Colorectal cancer (CRC) is the third most common cancer and the third leading cause of cancer deaths for population in Taiwan. Approximately 50% of patient with CRC have metastases (Stage III and IV) at the time of diagnosis and half of them are treated with chemotherapy. 5-fluorouracil (5-FU) has been the mainstay of CRC therapy for over 40 years. However, individual response and associated side effects to these drugs are often variable. The cytotoxic effect of 5-FU is mediated by the inhibition of thymidylate synthase (TS). Efficacy of 5-FU may therefore depend on the TS activity. Low TS expression in tumor has been shown to predict for better overall survival of 5-FU treatment in CRC. Expression of TS is determined largely by polymorphisms in the 5’- or 3’-untranslated region (UTR) of the human TS gene (TYMS) that influence its transcriptional and translational activity. This project will conduct an in vivo study to establish the relationship between TYMS polymorphisms and TS expression levels in the first year. A retrospective study will be used to investigate possible associations between TYMS polymorphisms and clinical outcome in the second year. In the last year, these associations will be validated by a prospective study. The specific aims are to: 1. detect novel single nucleotide polymorphisms (SNPs) or variations in the TYMS; 2. estimate the genotype and haplotype frequencies of TYMS; 3. determine the functional effects of the genotype and haplotype on the TS mRNA or protein expression levels; 4. investigate the associations between TYMS polymorphisms and TS activity on the clinical outcome in patients with metastatic CRC treated with 5-FU-based chemotherapy; To our best knowledge, this study will be the first to investigate the association between TYMS polymorphism and efficacy of 5-FU-based chemotherapy, as well as comprehensive sequencing analysis on TYMS in Chinese population. We anticipate innovative findings in the chemotherapy of CRC for population in Taiwan.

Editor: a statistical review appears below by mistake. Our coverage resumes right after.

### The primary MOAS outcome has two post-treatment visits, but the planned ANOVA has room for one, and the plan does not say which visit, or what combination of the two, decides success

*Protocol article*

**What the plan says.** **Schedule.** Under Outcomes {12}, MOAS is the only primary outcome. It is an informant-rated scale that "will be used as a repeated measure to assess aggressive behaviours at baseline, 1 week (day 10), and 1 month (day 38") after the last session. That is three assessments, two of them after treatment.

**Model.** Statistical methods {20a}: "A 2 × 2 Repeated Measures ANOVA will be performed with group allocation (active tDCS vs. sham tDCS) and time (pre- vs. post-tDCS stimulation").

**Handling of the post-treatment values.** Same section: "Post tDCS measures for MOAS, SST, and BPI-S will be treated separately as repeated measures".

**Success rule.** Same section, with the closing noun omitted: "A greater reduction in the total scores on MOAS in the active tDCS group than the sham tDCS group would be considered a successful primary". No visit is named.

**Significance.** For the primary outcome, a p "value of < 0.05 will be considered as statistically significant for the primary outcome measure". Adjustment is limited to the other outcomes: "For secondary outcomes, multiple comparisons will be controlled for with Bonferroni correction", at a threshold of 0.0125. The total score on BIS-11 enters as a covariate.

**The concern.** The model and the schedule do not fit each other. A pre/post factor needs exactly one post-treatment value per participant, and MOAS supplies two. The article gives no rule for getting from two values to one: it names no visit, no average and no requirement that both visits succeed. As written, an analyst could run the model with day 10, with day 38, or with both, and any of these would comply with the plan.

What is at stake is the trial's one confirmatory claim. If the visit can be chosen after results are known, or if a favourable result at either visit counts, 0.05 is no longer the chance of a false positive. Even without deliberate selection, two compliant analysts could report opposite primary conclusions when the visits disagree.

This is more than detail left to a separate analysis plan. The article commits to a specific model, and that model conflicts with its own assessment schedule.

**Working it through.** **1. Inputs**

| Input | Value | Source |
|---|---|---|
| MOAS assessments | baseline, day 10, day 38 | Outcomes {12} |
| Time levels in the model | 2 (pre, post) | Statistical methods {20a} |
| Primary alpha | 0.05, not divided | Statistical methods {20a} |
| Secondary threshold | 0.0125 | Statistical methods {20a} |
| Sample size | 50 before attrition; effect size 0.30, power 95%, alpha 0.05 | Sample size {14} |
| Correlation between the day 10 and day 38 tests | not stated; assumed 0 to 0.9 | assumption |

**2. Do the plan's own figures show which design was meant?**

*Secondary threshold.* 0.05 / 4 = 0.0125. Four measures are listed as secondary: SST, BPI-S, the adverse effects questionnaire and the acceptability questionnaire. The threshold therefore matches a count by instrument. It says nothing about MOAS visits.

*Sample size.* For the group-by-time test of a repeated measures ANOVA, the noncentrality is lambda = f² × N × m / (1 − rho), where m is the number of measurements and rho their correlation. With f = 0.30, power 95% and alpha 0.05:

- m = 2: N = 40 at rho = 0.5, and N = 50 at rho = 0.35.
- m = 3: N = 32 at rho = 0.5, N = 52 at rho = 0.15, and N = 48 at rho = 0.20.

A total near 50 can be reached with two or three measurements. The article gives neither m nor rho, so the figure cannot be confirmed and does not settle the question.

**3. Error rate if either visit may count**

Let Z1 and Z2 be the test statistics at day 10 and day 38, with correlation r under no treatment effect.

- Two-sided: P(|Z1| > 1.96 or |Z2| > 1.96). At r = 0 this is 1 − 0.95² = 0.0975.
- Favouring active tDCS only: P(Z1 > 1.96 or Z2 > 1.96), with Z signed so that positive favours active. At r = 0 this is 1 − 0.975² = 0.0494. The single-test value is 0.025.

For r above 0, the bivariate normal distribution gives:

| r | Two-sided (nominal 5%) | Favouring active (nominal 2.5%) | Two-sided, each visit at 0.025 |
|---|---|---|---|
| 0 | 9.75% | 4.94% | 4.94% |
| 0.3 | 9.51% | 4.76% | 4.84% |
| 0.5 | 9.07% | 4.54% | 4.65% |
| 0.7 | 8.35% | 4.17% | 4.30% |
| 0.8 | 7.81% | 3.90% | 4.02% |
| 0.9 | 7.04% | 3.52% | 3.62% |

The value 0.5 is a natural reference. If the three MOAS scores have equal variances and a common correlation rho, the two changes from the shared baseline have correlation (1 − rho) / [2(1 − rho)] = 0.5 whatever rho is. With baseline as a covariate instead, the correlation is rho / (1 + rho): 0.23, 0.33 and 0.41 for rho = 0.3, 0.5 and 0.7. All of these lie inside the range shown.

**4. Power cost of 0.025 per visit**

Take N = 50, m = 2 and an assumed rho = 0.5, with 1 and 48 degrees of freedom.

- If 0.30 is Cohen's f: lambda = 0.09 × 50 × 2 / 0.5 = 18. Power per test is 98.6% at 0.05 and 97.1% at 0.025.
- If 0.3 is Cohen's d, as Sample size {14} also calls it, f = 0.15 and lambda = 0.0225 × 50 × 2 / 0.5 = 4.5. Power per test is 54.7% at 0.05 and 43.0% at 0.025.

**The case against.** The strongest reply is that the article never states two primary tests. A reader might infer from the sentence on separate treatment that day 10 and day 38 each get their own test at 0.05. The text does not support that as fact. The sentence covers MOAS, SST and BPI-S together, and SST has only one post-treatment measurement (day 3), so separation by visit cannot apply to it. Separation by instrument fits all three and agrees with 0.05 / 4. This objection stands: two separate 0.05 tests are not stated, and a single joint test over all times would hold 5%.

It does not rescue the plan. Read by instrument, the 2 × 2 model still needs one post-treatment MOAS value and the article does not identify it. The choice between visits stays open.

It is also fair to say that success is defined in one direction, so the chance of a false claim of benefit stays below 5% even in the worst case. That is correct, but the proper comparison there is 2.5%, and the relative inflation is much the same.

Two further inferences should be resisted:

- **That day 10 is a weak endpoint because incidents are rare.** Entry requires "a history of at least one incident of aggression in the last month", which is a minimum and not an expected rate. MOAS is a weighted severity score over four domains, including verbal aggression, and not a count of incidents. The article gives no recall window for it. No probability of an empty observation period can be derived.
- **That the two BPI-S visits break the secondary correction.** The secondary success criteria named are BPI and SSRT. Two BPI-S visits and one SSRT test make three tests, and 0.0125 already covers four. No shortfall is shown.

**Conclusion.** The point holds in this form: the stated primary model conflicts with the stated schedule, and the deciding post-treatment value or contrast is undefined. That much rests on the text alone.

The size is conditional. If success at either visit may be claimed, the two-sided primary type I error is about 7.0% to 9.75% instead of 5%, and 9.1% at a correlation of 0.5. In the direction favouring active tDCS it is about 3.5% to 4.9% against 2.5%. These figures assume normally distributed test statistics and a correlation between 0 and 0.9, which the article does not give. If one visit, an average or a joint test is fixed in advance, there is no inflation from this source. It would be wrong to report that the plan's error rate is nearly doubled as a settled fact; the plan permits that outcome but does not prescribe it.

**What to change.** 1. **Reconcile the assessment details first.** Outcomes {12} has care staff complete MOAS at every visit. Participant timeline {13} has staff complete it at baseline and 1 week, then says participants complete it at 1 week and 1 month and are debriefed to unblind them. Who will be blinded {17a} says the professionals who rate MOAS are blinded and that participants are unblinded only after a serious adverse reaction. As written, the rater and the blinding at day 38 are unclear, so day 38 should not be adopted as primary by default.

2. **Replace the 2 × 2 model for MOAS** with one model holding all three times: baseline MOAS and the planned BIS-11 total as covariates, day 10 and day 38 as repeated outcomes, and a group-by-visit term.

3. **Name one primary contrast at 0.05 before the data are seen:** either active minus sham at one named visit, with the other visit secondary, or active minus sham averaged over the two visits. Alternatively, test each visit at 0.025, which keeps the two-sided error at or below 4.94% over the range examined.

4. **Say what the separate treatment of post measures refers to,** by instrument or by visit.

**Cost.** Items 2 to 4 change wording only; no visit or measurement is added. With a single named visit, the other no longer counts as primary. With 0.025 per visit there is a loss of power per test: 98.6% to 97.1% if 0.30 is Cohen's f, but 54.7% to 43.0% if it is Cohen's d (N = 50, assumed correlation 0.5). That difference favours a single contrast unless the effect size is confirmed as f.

|Effective start/end date||8/1/10 → 7/31/11|
- Colorectal cancer
- Thymidylate synthase